KNIME allows users to visually create data flows (or pipelines), selectively execute some or all analysis steps, and later inspect the results, models, and interactive views. KNIME is written in Java and based on Eclipse and makes use of its extension mechanism to add plugins providing additional functionality. The core version already includes hundreds of modules for data integration (file I/O, database nodes supporting all common database management systems through JDBC), data transformation (filter, converter, combiner) as well as the commonly used methods for data analysis and visualization. With the free Report Designer extension, KNIME workflows can be used as data sets to create report templates that can be exported to document formats like doc, ppt, xls, pdf and others.

KNIMEs core-architecture allows processing of large data volumes that are only limited by the available hard disk space (most other open source data analysis tools work in main memory and are therefore limited to the available RAM). E.g. KNIME allows analysis of 300 million customer addresses, 20 million cell images and 10 million molecular structures. Additional plugins allows the integration of methods for Text mining, Image mining, as well as time series analysis.

KNIME integrates various other open-source projects, e.g. machine learning algorithms from Weka, the statistics package R project, as well as LIBSVM, JFreeChart, ImageJ, and the Chemistry Development Kit. KNIME is implemented in Java but also allows for wrappers calling other code in addition to providing nodes that allow to run Java, Python, Perl and other code fragments.

Overall, this is a very sophisticated and professional piece of software. Because of its flexibility, it is nowadays our chief cheminformatics workhorse, and voting with one’s feet is surely the best possible endorsement. The KNIME philosophy and business model of mixed commercial and free (but Open) software, allows its continued improvement while making it freely available to desktop users. Some minor gripes relate to the fact that it seems only to read but not write .xlsx files—we are confident that someone will write a node to let it do so soon. There is a substantial community of users, increasing all the time, and many training schools and the like. Because of this, I think it will continue to grow in popularity. It is well worth a look for the GP community.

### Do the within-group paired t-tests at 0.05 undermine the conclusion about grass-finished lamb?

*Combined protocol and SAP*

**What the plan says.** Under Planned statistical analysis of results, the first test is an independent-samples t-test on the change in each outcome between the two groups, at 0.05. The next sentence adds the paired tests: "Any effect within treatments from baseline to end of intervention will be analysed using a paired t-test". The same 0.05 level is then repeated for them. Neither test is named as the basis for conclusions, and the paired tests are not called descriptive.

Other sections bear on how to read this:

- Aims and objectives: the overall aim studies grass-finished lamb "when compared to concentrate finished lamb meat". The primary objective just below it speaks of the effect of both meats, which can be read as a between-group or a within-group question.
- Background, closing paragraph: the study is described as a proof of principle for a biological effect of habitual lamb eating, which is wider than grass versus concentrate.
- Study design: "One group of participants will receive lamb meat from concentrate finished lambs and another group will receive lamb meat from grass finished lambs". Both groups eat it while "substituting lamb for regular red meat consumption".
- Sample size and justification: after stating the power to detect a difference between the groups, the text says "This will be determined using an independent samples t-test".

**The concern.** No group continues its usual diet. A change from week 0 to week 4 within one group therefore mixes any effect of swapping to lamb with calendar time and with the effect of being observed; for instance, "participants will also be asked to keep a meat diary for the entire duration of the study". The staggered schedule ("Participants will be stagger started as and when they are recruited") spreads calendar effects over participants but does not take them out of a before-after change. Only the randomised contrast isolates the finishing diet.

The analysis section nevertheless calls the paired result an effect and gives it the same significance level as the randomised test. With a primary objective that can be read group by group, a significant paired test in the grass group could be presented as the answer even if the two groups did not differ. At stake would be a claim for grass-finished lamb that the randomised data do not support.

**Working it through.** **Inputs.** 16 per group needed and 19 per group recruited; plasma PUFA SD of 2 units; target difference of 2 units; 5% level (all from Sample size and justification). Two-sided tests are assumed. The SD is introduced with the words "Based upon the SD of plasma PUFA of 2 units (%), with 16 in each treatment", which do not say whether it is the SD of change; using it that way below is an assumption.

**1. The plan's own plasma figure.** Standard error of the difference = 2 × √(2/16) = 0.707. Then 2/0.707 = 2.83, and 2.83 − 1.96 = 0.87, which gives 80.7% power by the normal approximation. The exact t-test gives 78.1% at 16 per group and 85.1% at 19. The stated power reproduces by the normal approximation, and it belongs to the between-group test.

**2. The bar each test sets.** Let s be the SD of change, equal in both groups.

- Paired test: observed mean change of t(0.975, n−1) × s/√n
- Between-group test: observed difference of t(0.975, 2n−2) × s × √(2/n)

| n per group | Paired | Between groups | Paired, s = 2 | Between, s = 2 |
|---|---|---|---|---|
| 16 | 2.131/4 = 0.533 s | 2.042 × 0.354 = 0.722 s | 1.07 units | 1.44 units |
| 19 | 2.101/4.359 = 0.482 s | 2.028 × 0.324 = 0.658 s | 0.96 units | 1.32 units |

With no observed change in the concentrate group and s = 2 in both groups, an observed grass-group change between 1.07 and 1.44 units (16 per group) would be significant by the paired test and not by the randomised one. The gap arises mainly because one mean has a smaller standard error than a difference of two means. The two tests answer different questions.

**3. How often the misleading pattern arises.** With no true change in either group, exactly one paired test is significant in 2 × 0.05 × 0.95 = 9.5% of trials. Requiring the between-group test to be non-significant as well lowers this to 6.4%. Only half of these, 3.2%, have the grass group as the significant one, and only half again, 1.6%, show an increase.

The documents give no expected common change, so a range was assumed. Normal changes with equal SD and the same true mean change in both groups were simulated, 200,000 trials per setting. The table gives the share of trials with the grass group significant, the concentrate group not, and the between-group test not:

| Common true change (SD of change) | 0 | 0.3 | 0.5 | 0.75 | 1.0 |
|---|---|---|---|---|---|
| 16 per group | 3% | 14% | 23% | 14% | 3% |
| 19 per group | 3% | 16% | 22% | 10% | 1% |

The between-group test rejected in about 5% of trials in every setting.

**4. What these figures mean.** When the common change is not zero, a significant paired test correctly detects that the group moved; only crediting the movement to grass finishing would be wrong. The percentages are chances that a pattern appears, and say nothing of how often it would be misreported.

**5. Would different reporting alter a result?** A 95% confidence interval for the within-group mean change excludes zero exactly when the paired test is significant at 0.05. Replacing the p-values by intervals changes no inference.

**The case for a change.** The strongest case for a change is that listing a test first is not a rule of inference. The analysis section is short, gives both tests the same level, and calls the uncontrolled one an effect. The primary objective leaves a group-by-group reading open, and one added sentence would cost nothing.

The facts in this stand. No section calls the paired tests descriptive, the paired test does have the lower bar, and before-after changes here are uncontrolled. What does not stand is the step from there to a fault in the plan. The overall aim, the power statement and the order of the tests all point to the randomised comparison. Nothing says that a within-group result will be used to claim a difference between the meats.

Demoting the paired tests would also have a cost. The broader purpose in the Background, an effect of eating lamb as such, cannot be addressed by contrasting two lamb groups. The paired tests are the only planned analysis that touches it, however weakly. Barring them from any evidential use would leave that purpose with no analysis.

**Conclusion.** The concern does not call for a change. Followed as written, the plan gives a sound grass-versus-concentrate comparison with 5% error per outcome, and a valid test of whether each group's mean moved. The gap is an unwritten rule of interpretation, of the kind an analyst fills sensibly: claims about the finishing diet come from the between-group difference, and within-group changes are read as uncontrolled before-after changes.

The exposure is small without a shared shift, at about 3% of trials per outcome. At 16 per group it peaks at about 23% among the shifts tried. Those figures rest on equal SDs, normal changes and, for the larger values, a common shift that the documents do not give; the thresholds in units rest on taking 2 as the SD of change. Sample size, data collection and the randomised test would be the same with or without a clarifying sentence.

Wednesday, 13 September 2017

Text mining and Getting started with NLTK in PYTHON


 Computing with Language: Texts and Words

We’re all very familiar with text, since we read and write it every day. Here we will treat text as raw data for the programs we write, programs that manipulate and analyse it in a variety of interesting ways. But before we can do this, we have to get started with the Python interpreter. The size of data is increasing at exponential rates day by day. Almost all type of institutions, organizations, and business industries are storing their data electronically. A huge amount of text is flowing over the internet in the form of digital libraries, repositories, and other textual information such as blogs, social media network and e-mails. It is challenging task to determine appropriate patterns and trends to extract valuable knowledge from this large volume of data. Traditional data mining tools are incapable to handle textual data since it requires time and effort to extract information.


Ø To extract the text from anaconda cloud
Ø To analyse the extracted text from anaconda cloud
Ø Commands to be used to analyse the text in all possible ways to get an meaningful output
Ø To know the importance of analysing text
Ø To know how and what algorithm is used to analyse the text and python interpreter works Plotting of dispersion plot from the meaningful analysed text

Text mining
     It is also referred to as text data mining, roughly equivalent to text analytics, is the process of deriving high-quality information from text. High-quality information is typically derived through the devising of patterns and trends through means such as statistical pattern learning. Text mining usually involves the process of structuring the input text (usually parsing, along with the addition of some derived linguistic features and the removal of others, and subsequent insertion into a database), deriving patterns within the structured data, and finally evaluation and interpretation of the output. 'High quality' in text mining usually refers to some combination of relevance, novelty, and interestingness. Typical text mining tasks include text categorization, text clustering  concept/entity extraction, production of granular taxonomies, sentiment analysis, document summarization, and entity relation modeling (i.e., learning relations between named entities).

   Text analysis involves information retrieval, lexical analysis to study word frequency distributions, pattern recognition, tagging/annotation, information extraction, data mining techniques including link and association analysis, visualization, and predictive analytics. The overarching goal is, essentially, to turn text into data for analysis, via application of natural language processing (NLP) and analytical methods.

Getting Started with Python

One of the friendly things about Python is that it allows you to type directly into the interactive interpreter—the program that will be running your Python programs. You can access the Python interpreter using a simple graphical interface called the Interactive Development Environment (IDLE). On a Mac you can find this under Applications→ MacPython, and on Windows under All Programs→Python. Under Unix you can run Python from the shell by typing idle (if this is not installed, try typing python). The interpreter will print a blurb about your Python version; simply check that you are running Python 2.4 or 2.5 (here I am using Anaconda spider python 3.6)